Remember the days when you were a kid and you played a game with your friend or sibling that was completely mindless, but nonetheless fun?
Welcome to Phineas and Ferb: Across the 2nd Dimension.
Phineas and Ferb: Across the 2nd Dimension isn't a complicated game. It isn't a game where there's intricate level design or specialized control scheme to make it unique from games similar to its style; pure and simple, much like the show, the game wants you to continually have fun through an entertaining storyline that is shockingly well acted.
Now, let's break the game down to specifics.
You start off in Phineas and Ferb: Across the 2nd Dimension getting sucked through a wormhole into another dimension (thus the name). Your quest is to find your friends (and sister), stop Doctor D (and his Norm robots) and get home to save your town from most certain destruction.
Sounds easy enough, right? What's remarkable about this release is that the story is performed quite well by the actual actors from the animated television series. Outside of Perry's lack of talking, you don't have to read anything during the game, rather the entire story is performed like the television movie of the same name. This attention to presentation and retaining of witty humor that comes with the Disney television show makes the experience that much better. I think that Disney Interactive Studios and High Impact Games understood how vital it was to connect the gamers with the characters and make this a nearly flawless bridge from movie to game; generally that's not done too well when it comes to movie/game releases. HIG and DIS did it right, though, and the result is a funny script that you can believe that actors enjoyed. Anyway, if you like how the show is written and performed then you're going to really like what type of story and performance that accompanies this game release.
Added to the great story/acting is the cel-shading environment and character models the reinforce it all. You get very bright and colorful environments that will really get young gamers instantly attached to the gameplay. The game looks like an episode of the show, it acts like an episode of the show and even though it runs in a very restrictive linear fashion, there's still plenty to do as you jump from dimension to dimension. Speaking of dimensions, the creative process was definitely upped for putting together different dimensions for the boys to run through. For example, if you've ever been afraid of lawn gnomes then you're in luck! There's a dimension run by lawn gnomes, so you can either enjoy the lawn gnome destruction (as they are nasty little creatures) or you can choose to run away and ask your kids to play. Regardless, the fact that there is a level that is dedicated to lawn gnomes is creative and fun. You also get another dimension that is completely black and white, with film scratches added. If you've seen Steamboat Mickey (early Disney cartoon) then you understand what to expect from this level. High Impact Games seemed to have fun with bringing the levels to life, and it will pay off in the end when it comes to getting young gamers to visually have fun with this game.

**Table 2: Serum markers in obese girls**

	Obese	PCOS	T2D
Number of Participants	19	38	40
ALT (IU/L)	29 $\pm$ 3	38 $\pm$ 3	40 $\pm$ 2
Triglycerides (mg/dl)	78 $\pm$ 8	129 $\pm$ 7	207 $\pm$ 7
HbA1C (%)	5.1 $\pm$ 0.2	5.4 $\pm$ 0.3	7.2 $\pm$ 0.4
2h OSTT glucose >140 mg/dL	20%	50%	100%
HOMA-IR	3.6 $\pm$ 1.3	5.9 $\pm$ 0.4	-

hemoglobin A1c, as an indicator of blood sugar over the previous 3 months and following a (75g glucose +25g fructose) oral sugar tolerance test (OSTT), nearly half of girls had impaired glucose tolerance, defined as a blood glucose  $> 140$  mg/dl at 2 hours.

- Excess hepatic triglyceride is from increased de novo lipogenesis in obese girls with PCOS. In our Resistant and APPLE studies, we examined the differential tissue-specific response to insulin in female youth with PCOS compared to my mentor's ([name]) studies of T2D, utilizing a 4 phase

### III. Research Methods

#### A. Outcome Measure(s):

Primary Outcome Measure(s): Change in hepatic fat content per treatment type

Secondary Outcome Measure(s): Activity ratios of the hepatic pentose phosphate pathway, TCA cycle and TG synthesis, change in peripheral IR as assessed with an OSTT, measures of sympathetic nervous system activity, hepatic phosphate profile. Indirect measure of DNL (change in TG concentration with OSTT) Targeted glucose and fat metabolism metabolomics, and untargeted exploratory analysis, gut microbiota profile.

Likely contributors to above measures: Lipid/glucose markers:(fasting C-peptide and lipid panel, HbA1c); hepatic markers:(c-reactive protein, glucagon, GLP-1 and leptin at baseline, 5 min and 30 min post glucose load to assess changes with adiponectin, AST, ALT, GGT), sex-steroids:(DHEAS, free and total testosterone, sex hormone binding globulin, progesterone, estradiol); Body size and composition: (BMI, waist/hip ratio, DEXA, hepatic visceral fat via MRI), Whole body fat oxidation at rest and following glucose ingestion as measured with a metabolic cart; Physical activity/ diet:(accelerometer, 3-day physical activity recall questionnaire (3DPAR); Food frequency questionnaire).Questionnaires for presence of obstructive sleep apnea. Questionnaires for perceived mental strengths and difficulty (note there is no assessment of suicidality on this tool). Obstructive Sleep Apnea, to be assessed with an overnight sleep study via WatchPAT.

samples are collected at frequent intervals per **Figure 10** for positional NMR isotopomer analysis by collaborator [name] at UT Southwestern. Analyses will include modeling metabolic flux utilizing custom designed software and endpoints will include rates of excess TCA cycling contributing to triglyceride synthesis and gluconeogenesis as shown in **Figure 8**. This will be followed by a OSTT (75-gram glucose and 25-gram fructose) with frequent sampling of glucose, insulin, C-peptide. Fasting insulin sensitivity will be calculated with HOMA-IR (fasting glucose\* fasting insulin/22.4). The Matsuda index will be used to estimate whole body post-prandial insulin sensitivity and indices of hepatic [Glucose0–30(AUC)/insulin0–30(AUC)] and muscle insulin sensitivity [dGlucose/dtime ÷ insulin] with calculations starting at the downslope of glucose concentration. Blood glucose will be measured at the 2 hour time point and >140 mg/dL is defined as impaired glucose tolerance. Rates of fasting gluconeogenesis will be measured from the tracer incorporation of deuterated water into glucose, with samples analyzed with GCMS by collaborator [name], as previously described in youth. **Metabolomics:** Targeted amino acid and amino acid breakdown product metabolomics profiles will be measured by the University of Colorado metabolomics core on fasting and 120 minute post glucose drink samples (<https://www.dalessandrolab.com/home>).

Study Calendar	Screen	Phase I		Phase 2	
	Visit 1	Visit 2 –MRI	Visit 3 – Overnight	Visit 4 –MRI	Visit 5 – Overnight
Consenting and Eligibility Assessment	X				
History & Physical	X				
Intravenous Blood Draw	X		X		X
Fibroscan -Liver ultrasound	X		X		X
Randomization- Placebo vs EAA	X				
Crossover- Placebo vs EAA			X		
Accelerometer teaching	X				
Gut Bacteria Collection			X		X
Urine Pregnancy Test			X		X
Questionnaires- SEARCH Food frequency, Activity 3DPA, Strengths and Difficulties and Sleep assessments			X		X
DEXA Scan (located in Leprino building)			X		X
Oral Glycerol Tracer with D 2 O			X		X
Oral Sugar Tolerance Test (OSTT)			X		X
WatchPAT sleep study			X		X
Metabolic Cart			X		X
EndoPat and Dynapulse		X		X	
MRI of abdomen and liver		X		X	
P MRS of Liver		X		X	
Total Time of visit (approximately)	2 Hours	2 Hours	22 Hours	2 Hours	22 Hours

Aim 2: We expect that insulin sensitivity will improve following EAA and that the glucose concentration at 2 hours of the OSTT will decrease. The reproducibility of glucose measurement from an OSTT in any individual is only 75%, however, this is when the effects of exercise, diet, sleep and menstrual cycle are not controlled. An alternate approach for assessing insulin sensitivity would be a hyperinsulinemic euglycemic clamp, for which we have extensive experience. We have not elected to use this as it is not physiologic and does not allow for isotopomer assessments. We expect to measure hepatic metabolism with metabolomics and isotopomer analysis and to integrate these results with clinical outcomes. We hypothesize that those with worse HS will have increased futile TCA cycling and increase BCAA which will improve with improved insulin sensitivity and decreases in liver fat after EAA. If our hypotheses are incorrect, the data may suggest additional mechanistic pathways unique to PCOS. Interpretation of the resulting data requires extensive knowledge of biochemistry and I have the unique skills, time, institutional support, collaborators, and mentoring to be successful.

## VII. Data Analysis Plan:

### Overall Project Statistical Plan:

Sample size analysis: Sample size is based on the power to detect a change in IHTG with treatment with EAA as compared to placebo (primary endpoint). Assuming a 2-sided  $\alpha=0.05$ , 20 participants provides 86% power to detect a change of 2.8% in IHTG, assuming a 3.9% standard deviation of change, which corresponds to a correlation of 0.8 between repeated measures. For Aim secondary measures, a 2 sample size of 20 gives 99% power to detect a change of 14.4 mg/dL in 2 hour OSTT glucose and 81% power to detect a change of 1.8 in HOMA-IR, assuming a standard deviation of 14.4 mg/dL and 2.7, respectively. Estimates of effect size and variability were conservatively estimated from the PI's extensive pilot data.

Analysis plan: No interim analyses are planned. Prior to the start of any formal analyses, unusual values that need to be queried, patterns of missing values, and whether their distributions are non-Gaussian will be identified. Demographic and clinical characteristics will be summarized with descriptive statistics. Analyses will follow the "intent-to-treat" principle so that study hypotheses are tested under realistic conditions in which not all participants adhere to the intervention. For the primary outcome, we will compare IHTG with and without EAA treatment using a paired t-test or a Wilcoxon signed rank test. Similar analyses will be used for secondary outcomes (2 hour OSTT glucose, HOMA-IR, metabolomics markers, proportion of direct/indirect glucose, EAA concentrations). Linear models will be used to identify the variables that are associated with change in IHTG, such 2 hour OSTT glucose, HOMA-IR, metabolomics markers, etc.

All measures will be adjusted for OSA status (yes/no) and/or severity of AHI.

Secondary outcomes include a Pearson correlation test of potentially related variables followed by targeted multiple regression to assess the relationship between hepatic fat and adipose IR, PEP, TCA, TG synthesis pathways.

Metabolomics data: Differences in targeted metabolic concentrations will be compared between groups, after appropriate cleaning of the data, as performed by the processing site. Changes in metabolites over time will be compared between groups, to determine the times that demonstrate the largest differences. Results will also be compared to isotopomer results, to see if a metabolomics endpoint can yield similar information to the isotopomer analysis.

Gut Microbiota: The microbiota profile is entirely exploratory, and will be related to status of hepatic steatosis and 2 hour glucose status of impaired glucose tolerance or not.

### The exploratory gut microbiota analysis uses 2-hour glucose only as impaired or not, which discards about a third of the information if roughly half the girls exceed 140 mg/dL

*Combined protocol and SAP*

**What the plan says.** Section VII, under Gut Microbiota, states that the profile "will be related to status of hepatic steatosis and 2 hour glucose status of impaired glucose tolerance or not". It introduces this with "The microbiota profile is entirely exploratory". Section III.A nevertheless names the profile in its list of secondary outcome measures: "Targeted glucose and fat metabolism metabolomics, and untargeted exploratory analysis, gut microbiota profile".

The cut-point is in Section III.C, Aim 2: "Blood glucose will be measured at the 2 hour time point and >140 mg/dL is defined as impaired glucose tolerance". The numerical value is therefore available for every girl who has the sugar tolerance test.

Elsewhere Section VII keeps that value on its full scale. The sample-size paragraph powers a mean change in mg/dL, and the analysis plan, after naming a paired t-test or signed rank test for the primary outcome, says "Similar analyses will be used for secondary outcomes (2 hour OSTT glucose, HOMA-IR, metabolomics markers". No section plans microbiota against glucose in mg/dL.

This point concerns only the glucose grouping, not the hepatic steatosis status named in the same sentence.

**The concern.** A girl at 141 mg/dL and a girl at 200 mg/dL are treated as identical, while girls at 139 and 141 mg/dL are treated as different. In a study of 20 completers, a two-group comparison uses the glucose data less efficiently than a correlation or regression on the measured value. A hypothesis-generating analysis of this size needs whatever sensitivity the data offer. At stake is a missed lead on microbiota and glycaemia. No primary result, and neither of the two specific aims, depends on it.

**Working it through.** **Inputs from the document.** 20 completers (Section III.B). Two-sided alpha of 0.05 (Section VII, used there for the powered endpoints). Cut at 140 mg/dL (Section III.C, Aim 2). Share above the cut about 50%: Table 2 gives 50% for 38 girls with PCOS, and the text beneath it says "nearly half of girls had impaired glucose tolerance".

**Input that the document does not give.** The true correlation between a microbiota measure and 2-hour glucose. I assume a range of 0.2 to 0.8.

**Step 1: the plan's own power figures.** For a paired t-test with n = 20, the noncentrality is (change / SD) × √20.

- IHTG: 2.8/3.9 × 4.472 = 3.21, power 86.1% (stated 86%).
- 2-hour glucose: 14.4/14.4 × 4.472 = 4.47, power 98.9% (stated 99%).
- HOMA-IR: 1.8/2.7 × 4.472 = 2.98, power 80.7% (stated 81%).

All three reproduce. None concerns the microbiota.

All in all, the level design is extremely creative to view and play within, though it is linear by nature. Don't expect a sandbox to play in, but do understand what audience this was intended for.
In addition to good presentation, you also get a variety of weapons to pick up and upgrade as progress through dimensions. You start off with a baseball launcher, which can be upgraded to fire faster balls, contain more ammo and/or even cause more destruction. There are six main weapons in total and each has its own attributes when it comes to upgrades and usage. For example, you have a weapon that allows your hands to stick to walls, one that fires orange soda (helps in the gelatin levels), one that is anti-gravity and one that holds an electrical charge. For a kids game that is a lot of choices to toggle between.
Included with the weapon upgrades is the ability to change the sounds of the weapons as they fire, and even the color of the weapons. For example, if you wanted your baseball launcher to make the sound of Perry the Platypus when it fires then you can change that. If you want it teal color then you change that as well. As you go through the various dimensions you will run into these upgrades and improvements through the destruction of the environments or enemies. Also, you can also level up each weapon as you use it. The more you use one weapon then the more upgrades become available for it. You also have the ability to upgrade your weapon by obtaining microchips along the way. Those chips work directly with random workbenches scattered throughout the game. It's neat stuff and it kind of makes item collecting in titles like this a lot more interesting, and less tedious.